It is perfectly legitimate for Sultana, Hasan, Mizan (all of whom I know and respect) to hold the view that is that the trials will bring greater stability to Bangladesh. But at the same time, they must surely appreciate - as the Daily Star should have before it proactively went out to put this article together - that it is also perfectly reasonable and legitimate to think that convictions of eight opposition leaders (many of whom were elected politicians in Bangladesh just five years ago) for involvement in mass killings with possible sentences involving the death penalty, might actually result in political repercussions in Bangladesh, including possible increased instability. And if, conversely, these men were to be acquitted (another possible conclusion of the trial), is it also not a perfectly reasonable conclusion that this would also have serious political consequences? Does anyone really need to explain that?

And how is Dr Hasan arguing that this comment by Al Jazeera itself will 'provoke instability in the country', when at the same time he is arguing that death penalty sentences for major opposition politicians will not?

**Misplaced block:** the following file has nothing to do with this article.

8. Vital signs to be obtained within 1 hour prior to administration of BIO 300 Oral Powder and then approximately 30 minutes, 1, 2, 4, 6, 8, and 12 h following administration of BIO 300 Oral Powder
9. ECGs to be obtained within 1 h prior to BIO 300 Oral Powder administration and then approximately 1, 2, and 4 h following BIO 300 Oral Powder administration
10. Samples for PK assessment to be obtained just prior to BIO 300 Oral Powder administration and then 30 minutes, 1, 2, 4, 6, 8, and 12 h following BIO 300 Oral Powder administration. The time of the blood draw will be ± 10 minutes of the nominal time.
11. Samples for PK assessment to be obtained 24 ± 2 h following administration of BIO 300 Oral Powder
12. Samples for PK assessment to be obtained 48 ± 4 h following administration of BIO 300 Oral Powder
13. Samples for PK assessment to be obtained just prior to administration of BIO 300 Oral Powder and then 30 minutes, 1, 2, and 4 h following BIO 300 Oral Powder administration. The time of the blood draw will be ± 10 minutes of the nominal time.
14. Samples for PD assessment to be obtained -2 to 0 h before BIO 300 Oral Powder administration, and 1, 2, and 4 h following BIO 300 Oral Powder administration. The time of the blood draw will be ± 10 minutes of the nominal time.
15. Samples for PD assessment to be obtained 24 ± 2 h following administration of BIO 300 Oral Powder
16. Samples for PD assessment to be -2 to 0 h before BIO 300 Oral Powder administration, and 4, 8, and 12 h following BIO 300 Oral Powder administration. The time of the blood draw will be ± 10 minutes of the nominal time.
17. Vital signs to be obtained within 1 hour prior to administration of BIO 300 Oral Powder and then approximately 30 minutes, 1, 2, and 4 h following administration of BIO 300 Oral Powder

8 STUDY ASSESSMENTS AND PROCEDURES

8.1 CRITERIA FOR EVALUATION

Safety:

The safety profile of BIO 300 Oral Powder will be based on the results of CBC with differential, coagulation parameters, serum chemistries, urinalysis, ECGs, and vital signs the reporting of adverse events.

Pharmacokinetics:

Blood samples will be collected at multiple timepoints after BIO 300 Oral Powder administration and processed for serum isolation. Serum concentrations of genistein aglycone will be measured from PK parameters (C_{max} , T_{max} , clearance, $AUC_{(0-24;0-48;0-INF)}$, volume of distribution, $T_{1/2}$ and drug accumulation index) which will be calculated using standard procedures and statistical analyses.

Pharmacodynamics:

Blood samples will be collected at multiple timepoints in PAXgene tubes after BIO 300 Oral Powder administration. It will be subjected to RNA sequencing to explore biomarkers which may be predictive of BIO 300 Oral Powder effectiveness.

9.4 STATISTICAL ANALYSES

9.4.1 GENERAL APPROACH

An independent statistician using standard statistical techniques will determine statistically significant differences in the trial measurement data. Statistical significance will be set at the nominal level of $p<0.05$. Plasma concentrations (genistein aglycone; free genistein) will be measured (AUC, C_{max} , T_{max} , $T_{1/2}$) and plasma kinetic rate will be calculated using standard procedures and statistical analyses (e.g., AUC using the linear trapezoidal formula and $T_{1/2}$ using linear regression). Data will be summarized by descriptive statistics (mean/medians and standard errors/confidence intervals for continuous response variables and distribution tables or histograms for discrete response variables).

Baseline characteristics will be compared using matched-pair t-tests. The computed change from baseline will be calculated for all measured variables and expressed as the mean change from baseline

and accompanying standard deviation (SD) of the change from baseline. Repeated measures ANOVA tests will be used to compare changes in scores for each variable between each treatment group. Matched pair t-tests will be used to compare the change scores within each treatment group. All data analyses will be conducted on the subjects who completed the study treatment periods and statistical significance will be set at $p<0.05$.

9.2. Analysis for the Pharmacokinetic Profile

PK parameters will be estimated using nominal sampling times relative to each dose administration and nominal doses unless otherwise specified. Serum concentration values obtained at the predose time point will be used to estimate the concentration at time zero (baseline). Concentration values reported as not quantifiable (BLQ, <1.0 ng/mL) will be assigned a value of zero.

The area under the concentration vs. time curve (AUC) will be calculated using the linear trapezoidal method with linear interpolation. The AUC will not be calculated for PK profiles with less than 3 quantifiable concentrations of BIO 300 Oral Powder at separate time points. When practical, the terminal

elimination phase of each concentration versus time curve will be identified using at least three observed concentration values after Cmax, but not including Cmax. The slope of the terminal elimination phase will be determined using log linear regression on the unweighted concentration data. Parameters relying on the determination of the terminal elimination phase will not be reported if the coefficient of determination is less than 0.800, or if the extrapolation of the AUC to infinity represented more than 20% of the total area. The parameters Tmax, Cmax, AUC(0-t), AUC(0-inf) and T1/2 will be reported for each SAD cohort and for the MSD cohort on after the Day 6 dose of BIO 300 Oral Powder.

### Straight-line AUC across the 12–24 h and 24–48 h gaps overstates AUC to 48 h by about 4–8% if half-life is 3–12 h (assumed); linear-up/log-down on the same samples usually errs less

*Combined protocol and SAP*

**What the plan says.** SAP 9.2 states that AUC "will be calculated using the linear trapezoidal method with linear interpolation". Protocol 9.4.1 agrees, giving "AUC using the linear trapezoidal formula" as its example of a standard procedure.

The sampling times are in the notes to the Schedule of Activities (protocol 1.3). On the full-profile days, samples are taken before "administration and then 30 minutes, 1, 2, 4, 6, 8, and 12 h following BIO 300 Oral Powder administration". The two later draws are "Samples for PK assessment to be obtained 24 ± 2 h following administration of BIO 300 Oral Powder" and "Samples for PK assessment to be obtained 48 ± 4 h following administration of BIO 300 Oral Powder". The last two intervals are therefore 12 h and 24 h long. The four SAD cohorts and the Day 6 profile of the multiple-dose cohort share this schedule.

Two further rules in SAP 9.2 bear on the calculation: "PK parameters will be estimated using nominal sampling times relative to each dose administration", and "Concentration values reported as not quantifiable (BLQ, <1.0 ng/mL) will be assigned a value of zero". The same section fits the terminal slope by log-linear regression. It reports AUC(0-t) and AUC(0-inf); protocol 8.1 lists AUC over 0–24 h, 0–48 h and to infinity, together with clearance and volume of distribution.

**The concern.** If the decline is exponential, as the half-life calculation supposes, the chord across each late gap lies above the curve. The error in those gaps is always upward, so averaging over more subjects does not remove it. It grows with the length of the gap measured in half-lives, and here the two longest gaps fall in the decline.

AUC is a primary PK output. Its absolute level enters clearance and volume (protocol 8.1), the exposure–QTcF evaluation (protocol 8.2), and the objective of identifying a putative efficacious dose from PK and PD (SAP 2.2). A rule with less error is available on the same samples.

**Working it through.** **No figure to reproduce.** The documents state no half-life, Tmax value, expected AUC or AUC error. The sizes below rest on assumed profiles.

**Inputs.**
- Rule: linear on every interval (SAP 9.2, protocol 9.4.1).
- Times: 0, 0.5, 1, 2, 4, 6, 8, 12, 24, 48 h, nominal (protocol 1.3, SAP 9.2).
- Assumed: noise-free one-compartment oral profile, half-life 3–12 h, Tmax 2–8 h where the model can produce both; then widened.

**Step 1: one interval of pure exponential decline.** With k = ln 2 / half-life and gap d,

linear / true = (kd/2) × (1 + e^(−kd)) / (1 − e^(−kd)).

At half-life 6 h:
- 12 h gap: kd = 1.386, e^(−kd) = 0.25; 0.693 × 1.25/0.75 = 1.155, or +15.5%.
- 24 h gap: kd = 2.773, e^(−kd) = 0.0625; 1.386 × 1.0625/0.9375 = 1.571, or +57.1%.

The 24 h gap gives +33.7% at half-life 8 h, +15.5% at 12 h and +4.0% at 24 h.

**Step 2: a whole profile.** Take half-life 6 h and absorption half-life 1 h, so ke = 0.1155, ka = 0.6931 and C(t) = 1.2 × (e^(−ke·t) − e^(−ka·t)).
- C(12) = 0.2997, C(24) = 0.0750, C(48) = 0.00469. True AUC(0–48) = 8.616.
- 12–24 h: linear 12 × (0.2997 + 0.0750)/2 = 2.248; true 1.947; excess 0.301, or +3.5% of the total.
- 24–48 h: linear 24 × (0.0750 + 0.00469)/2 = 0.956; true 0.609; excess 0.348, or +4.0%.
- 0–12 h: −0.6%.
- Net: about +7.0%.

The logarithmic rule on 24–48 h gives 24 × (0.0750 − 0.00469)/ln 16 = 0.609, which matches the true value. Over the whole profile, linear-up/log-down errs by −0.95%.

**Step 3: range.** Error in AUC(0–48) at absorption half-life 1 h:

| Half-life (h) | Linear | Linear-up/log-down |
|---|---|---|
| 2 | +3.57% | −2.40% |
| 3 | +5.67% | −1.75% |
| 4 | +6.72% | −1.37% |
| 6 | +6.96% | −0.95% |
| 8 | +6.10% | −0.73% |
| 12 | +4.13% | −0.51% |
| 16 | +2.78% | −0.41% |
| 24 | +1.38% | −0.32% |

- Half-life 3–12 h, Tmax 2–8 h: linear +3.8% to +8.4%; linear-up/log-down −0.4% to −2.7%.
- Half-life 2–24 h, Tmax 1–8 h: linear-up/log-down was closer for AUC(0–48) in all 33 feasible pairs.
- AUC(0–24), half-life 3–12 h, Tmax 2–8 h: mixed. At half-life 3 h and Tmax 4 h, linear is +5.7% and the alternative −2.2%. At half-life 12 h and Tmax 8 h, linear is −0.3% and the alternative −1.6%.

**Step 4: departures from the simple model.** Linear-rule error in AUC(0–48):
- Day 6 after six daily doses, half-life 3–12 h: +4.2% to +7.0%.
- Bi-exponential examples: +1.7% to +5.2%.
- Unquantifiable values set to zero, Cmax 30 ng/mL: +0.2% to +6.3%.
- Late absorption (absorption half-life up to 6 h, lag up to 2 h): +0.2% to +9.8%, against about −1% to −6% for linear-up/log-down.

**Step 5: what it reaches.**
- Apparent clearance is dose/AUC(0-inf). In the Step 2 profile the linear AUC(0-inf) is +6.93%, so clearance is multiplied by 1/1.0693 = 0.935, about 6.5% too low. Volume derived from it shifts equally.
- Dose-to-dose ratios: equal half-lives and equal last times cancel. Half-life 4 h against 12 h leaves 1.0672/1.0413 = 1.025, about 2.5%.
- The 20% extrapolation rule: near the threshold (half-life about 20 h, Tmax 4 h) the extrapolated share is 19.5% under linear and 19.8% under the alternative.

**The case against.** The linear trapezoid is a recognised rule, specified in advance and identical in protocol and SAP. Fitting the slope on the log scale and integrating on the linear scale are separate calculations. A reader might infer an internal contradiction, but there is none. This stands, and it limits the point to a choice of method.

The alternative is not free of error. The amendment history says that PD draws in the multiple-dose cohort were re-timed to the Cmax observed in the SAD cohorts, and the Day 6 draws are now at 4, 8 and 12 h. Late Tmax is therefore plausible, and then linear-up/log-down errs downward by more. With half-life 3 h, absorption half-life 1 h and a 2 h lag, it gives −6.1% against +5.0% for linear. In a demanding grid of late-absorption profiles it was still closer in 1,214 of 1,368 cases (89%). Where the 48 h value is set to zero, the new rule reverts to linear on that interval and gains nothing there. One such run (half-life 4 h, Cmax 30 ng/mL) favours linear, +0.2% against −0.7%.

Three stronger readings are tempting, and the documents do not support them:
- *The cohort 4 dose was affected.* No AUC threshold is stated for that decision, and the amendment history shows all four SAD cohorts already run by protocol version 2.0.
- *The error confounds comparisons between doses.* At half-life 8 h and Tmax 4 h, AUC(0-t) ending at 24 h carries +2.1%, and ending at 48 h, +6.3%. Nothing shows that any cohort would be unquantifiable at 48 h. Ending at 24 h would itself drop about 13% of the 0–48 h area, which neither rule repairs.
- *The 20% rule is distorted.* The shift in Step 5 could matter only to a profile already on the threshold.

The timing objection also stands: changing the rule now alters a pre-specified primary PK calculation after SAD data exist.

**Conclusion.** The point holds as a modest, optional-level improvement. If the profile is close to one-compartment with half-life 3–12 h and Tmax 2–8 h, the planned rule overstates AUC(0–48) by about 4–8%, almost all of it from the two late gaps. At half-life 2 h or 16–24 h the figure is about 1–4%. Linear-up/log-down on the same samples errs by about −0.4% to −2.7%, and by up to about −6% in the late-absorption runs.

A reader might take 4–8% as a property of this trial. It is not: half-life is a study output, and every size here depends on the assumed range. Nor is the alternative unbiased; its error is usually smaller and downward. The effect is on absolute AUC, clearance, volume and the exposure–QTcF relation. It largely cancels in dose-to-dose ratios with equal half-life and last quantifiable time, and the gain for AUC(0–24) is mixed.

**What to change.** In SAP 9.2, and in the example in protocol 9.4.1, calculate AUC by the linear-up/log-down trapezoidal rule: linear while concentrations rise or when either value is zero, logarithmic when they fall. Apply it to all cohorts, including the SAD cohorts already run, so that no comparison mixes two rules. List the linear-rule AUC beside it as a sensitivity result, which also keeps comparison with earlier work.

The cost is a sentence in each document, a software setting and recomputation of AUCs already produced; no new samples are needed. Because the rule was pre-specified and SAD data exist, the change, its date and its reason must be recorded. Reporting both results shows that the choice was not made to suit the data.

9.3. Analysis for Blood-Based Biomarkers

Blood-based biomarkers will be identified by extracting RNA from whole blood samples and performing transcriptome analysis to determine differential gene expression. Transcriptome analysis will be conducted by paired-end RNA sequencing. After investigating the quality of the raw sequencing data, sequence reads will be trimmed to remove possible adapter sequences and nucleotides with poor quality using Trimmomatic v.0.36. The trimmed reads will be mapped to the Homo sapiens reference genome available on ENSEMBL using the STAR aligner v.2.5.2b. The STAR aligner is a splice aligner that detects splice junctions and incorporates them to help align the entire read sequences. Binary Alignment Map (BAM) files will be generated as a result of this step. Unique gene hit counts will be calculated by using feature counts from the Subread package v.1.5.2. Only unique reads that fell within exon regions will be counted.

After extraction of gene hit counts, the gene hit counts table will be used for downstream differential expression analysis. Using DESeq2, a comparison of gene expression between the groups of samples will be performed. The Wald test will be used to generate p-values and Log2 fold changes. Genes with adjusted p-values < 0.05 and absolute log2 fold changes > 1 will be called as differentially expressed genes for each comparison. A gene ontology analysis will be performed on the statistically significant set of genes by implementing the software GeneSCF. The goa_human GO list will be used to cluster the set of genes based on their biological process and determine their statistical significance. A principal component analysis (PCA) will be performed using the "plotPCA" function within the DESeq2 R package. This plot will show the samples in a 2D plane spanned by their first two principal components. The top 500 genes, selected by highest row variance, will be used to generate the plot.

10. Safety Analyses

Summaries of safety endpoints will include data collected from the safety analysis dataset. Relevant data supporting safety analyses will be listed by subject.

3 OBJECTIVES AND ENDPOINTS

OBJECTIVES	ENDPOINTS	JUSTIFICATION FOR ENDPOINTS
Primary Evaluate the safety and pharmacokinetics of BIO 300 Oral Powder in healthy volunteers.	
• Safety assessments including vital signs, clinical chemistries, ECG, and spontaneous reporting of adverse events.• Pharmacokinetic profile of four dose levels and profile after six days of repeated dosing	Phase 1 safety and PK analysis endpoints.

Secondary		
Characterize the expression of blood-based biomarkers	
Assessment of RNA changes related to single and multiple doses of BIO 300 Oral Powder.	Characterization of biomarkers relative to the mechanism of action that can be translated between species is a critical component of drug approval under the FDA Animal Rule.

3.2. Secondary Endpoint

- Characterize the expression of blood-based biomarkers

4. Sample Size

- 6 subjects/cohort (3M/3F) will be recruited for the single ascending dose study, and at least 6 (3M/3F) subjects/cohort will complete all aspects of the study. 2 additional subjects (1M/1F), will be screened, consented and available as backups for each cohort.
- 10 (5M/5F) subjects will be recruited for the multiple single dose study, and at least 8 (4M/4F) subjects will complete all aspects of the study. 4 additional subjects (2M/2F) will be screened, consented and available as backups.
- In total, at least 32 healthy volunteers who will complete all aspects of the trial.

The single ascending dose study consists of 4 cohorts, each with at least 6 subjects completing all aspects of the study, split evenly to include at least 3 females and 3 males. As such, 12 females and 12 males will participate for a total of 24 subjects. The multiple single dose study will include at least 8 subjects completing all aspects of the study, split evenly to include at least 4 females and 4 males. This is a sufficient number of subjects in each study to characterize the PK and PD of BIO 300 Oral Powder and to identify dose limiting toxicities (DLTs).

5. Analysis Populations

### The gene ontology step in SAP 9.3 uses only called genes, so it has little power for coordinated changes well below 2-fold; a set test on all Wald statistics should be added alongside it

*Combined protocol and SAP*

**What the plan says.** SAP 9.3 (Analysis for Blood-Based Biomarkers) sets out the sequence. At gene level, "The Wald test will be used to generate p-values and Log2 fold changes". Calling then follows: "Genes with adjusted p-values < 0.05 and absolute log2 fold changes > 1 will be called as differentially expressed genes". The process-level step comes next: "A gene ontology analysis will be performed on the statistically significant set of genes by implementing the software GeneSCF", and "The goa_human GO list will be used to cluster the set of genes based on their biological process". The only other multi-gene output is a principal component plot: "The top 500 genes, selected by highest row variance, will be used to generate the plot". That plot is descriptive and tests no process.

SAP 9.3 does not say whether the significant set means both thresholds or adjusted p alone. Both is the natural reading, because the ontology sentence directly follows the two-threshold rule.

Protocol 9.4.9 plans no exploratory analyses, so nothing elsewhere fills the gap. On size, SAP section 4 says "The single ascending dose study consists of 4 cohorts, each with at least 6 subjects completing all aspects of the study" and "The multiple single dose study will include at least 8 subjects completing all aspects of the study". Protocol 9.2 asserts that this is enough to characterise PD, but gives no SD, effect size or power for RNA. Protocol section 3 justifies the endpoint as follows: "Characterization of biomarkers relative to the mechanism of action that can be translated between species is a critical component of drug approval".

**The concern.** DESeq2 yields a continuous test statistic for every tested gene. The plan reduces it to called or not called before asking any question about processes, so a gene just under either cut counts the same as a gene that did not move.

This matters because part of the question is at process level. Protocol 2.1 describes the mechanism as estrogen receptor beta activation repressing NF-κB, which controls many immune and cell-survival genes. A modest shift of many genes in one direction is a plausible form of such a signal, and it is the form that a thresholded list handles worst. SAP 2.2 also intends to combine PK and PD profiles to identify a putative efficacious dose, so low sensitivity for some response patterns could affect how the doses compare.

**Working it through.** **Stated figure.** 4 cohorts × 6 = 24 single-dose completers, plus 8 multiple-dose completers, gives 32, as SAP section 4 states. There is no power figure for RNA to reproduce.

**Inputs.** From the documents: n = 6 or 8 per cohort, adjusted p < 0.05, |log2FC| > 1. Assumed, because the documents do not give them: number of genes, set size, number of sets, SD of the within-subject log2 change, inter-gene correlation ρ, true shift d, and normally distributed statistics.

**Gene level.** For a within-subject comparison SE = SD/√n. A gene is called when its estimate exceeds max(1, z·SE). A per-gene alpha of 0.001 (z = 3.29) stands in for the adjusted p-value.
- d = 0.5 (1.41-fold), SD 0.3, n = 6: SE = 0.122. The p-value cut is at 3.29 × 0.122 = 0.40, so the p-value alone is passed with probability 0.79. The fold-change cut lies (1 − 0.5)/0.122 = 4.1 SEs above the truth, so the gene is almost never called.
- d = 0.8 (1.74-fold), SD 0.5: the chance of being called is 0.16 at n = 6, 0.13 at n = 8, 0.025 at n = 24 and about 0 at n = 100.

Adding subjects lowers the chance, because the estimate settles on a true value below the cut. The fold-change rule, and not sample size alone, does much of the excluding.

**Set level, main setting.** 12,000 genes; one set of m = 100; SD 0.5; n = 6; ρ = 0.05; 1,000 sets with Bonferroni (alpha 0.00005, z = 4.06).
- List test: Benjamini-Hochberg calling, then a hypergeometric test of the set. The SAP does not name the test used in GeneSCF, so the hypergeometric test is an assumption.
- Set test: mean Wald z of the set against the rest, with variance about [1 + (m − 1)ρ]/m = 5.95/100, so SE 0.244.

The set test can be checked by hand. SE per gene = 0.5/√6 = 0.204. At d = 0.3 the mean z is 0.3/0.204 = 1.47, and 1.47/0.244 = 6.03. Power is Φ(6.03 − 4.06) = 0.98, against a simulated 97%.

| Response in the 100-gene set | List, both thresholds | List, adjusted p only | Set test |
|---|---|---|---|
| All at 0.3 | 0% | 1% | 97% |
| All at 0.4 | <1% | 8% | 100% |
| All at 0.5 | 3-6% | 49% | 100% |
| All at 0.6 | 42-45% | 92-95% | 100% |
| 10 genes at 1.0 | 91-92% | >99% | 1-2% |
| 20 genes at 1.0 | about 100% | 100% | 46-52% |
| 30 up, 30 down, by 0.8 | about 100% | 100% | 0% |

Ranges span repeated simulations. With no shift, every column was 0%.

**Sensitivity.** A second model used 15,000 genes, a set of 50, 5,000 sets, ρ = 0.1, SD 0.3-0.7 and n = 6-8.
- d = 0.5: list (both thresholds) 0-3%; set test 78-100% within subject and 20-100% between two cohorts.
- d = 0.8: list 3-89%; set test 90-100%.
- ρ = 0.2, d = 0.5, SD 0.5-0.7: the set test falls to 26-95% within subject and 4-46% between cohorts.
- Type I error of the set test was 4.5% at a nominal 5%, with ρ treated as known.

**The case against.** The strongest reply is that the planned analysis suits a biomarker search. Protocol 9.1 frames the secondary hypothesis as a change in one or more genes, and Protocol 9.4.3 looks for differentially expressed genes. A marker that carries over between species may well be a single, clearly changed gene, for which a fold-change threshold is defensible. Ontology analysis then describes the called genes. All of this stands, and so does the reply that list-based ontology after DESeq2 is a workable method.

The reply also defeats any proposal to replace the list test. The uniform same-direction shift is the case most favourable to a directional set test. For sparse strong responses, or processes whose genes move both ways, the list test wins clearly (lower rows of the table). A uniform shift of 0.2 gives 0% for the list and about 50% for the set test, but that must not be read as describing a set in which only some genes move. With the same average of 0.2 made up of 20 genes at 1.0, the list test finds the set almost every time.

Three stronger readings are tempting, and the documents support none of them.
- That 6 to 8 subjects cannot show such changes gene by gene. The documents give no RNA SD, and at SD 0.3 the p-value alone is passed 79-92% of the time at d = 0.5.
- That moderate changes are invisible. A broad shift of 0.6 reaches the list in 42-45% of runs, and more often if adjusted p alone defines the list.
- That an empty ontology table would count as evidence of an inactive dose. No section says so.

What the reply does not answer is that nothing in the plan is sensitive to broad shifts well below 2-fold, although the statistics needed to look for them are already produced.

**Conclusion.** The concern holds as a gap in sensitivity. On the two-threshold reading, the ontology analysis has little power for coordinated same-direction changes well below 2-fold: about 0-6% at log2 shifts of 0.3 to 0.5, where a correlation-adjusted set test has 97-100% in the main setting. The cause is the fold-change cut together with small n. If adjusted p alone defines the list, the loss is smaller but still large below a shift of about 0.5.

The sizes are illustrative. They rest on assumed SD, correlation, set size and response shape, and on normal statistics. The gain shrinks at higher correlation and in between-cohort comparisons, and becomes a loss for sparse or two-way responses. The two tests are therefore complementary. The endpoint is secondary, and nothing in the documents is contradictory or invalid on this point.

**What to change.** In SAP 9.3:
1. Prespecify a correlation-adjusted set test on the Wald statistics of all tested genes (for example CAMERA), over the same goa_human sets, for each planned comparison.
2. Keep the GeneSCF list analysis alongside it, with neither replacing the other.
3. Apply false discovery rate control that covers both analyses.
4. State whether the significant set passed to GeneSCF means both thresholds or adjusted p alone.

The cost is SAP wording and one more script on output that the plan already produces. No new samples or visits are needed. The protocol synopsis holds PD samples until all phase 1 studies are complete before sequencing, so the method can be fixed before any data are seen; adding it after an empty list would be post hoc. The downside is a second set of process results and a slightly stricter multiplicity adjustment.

Saying the blindingly obvious is now, in the words of Mizanur Rahman 'audacious', a 'provocation'  and can inspire the opponents of the tribunal.

The Daily Star tries to suggest in its piece that this comment about instability shows that Al Jazeera is not in favour of the tribunal. However, these are totally unconnected issues. The reason for holding trials is to hold to account those who were involved in war crimes in 1971, to stop impunity. Perhaps the trials might decrease political instability in Bangladesh, but that is certainly not the reason for holding them.

For Al Jazeera to argue that the trials might result in increased political instability is a perfectly legitimate viewpoint, and no way implies a position against the tribunal.